When I was in junior high school my class was taken to Lansing, to see the state capital. I was blown away with awe -- the Capitol Dome, the stately Senate and House chambers, the display of Civil War battle flags.
This was a long time ago; President Kennedy was still in the White House, but I thought this was sacred ground, in a sense, and I still think that.
Though I have seen plenty to disillusion me since, I also know that a working democracy is a priceless thing. Many good and occasionally great men and women have worked under that Capitol Dome, and it should be a place of honor.
We don’t have as much respect for politics and government as we did before Vietnam and Watergate and the rise of all news, all the time, and social media everywhere.
Some people don’t have any respect for government at all, which is a dangerous thing for our state and our country.
Skepticism is healthy. Cynicism, however, can destroy democracy. And State Senator Virgil Smith, a Democrat from Detroit, seems to have done his best to reinforce the view that all lawmakers are clowns or crooks or both.
Smith, who is only 35, is largely in the senate because his father, who has the same name, was there before him. Actually, as far as I can tell, he’s never had another job other than serving in the Legislature. He first ran at 21, got elected to the House when he was 23, and has been there ever since.
He drew some notice earlier this year when he was the only Democrat in the Senate to support a bill limiting benefits for victims of catastrophic car accidents; we then learned he had taken more than $36,000 in campaign donations from the insurance industry.
But Smith is all over the news now.
According to police, he shot up his ex-wife’s Mercedes on a residential street in the wee hours Sunday. Apparently she showed up at his house to find him with another woman, a fight ensued, and he banged away with a gun.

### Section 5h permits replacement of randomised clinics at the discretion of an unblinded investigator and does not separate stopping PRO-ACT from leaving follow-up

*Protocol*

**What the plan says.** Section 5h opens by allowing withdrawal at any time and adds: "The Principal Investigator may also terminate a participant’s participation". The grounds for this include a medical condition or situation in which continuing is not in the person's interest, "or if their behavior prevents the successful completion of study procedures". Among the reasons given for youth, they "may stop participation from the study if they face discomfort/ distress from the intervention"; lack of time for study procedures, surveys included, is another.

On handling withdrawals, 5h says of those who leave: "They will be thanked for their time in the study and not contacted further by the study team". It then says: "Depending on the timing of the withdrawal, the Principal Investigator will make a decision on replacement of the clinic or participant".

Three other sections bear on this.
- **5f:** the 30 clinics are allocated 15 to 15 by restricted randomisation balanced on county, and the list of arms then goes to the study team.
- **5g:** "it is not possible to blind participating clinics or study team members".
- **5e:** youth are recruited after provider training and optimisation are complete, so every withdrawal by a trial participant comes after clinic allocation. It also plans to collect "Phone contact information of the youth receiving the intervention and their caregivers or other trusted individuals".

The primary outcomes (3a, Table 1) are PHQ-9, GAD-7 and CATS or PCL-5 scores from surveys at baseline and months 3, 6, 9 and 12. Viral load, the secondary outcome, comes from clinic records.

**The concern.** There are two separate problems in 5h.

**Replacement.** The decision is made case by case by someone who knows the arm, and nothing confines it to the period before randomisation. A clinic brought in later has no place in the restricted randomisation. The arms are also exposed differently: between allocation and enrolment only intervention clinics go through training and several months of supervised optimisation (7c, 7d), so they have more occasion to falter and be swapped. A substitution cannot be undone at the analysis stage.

You can read much more lurid accounts in the papers. Smith is in custody, and Detroit’s police chief said he anticipated charges, including aggravated assault with a gun. Everyone is indeed innocent until proven guilty.
But citizens also deserve adequate representation. It is hard to imagine that the senator will be able to do his job properly if on trial for various felonies.
Michigan voters approved a ballot proposal five years ago saying people could not hold public office if they committed “dishonestly, deceit, fraud or a breach of the public trust.”
Well, it’s hard to see how this isn’t a breach of the public trust, if there is any truth at all to what the police are saying.
Those who do the people’s business don’t have to be saints.
However, there should be some sense of respect for those they represent and the responsibility they hold.
This senator ought to have the decency to resign.
If he does not, and is convicted, he needs to be expelled. They still bring twelve year olds to the state capital.
Our future depends on their having some respect for those inside.
Jack Lessenberry is Michigan Radio's political analyst. Views expressed in his essays are his own and do not necessarily reflect those of Michigan Radio, its management or the station licensee, The University of Michigan.